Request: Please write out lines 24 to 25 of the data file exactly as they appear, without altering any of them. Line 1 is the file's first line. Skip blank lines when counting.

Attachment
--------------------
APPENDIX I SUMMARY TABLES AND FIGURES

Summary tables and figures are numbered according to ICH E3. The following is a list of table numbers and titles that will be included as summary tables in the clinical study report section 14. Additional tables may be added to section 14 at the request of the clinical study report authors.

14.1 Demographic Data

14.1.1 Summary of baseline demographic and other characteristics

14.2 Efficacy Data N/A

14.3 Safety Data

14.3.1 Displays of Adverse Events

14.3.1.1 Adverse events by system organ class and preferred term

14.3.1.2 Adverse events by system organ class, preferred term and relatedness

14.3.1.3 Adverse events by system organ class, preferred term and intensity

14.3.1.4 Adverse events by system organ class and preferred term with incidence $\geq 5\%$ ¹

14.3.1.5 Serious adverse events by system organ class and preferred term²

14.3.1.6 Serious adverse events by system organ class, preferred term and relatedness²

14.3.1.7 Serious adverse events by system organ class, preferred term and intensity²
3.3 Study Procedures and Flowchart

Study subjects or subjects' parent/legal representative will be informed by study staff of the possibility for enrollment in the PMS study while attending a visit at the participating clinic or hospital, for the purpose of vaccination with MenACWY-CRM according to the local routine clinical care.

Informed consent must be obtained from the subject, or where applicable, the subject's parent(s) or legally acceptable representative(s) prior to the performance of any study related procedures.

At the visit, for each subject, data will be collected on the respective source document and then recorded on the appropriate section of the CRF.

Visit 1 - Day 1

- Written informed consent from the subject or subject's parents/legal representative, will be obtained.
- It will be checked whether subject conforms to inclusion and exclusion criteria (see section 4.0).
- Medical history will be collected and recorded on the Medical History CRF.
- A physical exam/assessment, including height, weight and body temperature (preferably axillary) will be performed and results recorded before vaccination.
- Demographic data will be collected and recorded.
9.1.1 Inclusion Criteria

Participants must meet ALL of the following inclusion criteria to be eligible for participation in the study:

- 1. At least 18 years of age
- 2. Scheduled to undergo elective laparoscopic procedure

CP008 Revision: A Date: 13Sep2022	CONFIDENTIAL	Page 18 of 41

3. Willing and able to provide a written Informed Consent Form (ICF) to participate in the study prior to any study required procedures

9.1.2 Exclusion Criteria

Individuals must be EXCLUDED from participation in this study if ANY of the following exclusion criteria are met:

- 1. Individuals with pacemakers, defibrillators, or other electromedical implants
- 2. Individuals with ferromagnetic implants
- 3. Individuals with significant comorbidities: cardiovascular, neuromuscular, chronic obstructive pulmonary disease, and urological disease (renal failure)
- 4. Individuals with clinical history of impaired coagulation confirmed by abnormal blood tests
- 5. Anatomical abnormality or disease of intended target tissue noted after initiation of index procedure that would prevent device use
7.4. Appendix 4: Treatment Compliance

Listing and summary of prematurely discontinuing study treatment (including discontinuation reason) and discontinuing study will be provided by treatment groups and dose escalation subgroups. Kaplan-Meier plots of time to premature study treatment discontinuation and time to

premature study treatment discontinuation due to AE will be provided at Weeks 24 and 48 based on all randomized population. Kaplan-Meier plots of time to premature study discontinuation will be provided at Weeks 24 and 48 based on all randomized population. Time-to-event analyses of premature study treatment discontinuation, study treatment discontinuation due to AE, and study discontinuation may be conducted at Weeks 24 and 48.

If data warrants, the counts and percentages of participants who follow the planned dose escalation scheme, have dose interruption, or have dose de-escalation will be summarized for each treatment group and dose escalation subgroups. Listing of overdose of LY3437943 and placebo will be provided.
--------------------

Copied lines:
- Demographic data will be collected and recorded.
9.1.1 Inclusion Criteria